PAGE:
She is alleged to have used her position to reimburse bowl employees for contributions made to state and federal candidates in Arizona, including the presidential campaign of Republican Sen. John McCain.
The bowl’s former CEO, John Junker, and two others pleaded guilty to state charges in the scheme last week.
An Arizona federal grand jury returned a nine-count indictment against Wisneski in November that included charges of making campaign contributions in the name of another and causing false statements to be made to the Federal Election Commission.
The charges fall under the Federal Election Campaign Act, which regulates the financial activities of candidates for federal office and the political action committees on their behalf.
Federal prosecutors here are likely looking at similar charges in the Whittemore investigation.
Nevada law enforcement agencies are not participating in the federal probe, which is an indication Whittemore’s contributions in state races have not come under scrutiny.
In recent years Whittemore, who considered Reid among his closest friends, had turned his attention to land development.
At the time of his big push to donate money to Reid’s campaign, Whittemore was orchestrating the development of Coyote Springs, a master-planned community in Southern Nevada. With the help of Reid and other members of the Nevada congressional delegation, Whittemore sought to overcome several governmental hurdles because of county water issues and federal land issues.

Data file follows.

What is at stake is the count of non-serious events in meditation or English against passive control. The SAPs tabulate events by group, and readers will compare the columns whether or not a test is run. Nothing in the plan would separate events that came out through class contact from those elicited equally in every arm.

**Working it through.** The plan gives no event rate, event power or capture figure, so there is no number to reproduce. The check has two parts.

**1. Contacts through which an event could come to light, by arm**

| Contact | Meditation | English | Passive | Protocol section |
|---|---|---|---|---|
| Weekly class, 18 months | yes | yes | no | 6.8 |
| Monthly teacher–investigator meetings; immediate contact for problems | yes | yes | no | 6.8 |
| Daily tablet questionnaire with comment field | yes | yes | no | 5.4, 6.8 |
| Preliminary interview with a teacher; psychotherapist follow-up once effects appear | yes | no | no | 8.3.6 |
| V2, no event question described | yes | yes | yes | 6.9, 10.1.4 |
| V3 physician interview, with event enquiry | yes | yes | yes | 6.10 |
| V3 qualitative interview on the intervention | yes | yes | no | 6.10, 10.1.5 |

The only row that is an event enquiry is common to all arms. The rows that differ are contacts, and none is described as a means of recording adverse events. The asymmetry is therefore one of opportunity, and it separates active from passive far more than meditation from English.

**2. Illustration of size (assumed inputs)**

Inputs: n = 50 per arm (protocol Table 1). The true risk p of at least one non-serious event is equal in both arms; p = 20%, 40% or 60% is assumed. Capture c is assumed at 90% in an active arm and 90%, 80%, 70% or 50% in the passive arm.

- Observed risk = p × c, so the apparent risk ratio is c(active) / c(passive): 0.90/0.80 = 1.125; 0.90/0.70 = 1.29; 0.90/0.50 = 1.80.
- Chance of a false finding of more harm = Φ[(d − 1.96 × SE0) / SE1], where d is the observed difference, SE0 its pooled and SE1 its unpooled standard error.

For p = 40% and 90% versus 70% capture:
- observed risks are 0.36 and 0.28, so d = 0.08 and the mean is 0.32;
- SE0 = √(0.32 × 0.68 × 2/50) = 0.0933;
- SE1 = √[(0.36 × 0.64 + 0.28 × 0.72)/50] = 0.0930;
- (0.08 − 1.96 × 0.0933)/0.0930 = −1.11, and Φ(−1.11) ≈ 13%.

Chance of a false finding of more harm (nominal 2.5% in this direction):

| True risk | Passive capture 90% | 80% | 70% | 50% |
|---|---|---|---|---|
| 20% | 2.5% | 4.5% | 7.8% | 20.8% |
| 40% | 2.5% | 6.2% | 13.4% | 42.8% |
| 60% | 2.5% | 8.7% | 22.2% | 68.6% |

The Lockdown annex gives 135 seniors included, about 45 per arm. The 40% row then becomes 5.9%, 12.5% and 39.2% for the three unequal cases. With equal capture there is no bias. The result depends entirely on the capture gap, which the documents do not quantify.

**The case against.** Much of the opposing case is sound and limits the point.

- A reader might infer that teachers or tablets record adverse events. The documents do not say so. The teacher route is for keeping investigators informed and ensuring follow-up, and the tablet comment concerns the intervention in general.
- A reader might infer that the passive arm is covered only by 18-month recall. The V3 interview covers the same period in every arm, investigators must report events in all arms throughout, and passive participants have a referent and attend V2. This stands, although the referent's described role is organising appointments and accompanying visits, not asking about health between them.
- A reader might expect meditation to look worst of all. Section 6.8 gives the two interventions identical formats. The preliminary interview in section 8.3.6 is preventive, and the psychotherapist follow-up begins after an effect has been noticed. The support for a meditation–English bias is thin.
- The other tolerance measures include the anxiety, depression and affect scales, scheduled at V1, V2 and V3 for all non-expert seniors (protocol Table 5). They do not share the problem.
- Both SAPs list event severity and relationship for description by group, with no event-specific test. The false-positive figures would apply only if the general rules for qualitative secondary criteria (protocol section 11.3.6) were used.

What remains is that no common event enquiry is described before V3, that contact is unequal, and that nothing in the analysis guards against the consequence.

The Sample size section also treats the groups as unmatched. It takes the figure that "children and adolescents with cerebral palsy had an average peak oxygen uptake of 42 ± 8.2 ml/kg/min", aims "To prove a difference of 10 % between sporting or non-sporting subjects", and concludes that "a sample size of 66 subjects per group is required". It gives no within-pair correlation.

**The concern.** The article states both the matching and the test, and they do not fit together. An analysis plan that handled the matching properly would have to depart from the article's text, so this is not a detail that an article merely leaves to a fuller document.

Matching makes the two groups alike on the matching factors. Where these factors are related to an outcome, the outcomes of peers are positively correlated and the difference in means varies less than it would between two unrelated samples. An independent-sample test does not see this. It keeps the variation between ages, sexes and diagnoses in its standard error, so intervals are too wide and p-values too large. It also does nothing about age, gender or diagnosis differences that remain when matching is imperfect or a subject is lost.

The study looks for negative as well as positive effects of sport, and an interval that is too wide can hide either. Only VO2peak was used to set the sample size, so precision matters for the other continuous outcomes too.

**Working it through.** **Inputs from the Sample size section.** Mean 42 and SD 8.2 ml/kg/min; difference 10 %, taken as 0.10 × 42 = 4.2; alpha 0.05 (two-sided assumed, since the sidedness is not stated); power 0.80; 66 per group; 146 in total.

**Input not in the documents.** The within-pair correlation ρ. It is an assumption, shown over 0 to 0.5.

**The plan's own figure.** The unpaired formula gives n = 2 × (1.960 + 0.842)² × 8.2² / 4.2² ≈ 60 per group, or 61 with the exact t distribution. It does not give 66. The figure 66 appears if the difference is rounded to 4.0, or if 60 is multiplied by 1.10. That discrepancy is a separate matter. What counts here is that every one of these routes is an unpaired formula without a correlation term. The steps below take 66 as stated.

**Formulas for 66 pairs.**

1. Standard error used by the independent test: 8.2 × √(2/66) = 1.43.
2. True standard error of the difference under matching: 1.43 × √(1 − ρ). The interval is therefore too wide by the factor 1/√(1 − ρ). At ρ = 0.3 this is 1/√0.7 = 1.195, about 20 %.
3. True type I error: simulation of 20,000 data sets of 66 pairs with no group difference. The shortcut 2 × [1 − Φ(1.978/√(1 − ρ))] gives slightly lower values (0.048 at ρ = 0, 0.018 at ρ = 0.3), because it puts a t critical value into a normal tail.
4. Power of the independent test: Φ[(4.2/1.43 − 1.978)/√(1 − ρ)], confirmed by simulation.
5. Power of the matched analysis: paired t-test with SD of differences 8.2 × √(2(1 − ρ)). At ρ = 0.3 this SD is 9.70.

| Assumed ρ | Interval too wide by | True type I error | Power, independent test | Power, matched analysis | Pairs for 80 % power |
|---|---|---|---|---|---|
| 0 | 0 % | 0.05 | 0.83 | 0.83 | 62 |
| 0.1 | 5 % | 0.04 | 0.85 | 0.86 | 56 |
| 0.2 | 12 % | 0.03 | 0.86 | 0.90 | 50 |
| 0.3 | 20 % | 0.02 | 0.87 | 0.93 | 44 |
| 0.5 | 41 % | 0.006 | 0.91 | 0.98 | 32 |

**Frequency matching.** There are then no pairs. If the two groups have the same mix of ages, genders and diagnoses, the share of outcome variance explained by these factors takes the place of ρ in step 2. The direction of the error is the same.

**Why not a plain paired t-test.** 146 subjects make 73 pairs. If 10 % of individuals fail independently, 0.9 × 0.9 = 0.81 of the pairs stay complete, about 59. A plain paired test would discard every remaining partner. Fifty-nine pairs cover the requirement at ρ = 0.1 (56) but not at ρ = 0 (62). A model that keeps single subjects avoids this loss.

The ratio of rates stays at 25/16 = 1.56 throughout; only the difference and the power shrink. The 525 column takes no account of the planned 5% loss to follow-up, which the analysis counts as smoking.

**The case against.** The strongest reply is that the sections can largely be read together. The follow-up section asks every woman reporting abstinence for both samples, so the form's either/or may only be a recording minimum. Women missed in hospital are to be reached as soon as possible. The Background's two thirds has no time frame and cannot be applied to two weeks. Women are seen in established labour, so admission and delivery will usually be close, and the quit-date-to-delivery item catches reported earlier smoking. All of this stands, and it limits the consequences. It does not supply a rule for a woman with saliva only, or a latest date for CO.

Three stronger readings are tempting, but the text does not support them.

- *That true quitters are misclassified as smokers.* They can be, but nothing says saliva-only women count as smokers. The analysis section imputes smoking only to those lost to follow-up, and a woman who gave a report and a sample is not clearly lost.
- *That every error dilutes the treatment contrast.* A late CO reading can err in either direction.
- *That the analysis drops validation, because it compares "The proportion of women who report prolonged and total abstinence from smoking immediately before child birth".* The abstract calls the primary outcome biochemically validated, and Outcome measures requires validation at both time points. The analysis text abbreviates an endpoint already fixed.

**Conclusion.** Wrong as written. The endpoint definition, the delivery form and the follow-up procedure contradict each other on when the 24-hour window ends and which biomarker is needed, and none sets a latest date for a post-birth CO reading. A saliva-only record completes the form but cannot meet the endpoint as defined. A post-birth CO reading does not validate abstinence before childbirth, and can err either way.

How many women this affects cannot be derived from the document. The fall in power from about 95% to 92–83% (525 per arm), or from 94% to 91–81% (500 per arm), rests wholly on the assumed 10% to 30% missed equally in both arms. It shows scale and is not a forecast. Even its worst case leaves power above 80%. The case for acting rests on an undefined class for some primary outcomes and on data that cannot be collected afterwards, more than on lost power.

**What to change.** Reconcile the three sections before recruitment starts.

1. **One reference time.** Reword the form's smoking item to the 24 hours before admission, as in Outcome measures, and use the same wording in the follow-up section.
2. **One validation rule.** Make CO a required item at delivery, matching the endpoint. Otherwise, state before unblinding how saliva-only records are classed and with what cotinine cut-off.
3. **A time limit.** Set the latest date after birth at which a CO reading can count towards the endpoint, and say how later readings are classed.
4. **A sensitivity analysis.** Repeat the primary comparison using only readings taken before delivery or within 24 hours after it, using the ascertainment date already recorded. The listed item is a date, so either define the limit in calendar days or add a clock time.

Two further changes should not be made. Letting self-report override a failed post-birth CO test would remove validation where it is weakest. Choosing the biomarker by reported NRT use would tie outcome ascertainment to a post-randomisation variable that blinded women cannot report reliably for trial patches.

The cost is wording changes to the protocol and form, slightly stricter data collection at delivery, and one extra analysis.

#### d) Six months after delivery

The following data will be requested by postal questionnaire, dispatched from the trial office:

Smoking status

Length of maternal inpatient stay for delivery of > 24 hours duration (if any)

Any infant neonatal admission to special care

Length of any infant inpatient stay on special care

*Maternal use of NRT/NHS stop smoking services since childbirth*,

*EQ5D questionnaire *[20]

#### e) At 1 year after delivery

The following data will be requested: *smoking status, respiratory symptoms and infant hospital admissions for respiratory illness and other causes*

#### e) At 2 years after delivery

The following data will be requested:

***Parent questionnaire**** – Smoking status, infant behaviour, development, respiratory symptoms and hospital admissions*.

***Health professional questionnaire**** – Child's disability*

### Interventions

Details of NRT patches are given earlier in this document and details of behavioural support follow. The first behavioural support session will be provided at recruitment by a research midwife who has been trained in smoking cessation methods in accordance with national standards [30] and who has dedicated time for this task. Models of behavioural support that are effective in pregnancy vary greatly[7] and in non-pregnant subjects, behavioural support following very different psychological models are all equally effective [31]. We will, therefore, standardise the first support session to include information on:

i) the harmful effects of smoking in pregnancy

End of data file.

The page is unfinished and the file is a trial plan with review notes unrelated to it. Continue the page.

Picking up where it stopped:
But in 2008, the 43,000-acre development stalled because of the housing crash and economic recession.
The forerunner to the federal investigation was a multimillion-dollar lawsuit Whittemore’s former business partners filed in Las Vegas, alleging Whittemore embezzled $44 million from the Wingfield Nevada Group.
The company is controlled by Thomas Seeno and Albert Seeno Jr., two brothers who partnered with Whittemore in his master-planned communities in Northern and Southern Nevada, including the languishing Coyote Springs community.
Whittemore responded with his own $60 million lawsuit in Reno federal court against the Seenos, accusing them of racketeering, extortion and defrauding him through their partnership.
The Seenos say they have a “confession” by Whittemore where he admits to using company money to support his lavish lifestyle and maintain his political connections.
On Friday, Whittemore filed court papers in the federal lawsuit opposing a move by the Seenos to have the federal case joined to their case in Clark County District Court.
In an affidavit, Whittemore said he “never” made a confession, but “at the direction of the Seenos, and under threat of death and/or bodily injury, I prepared two agendas as talking points for meetings with the Seenos.”
Whittemore said he planned on refuting the “agenda items” he viewed as accusations made by the Seenos. “Nowhere did I admit to committing any crime or fraud,” Whittemore said in the affidavit.
Contact Jeff German at firstname.lastname@example.org or 702-380-8135. Francis McCabe can be reached at email@example.com or 702-380-1039.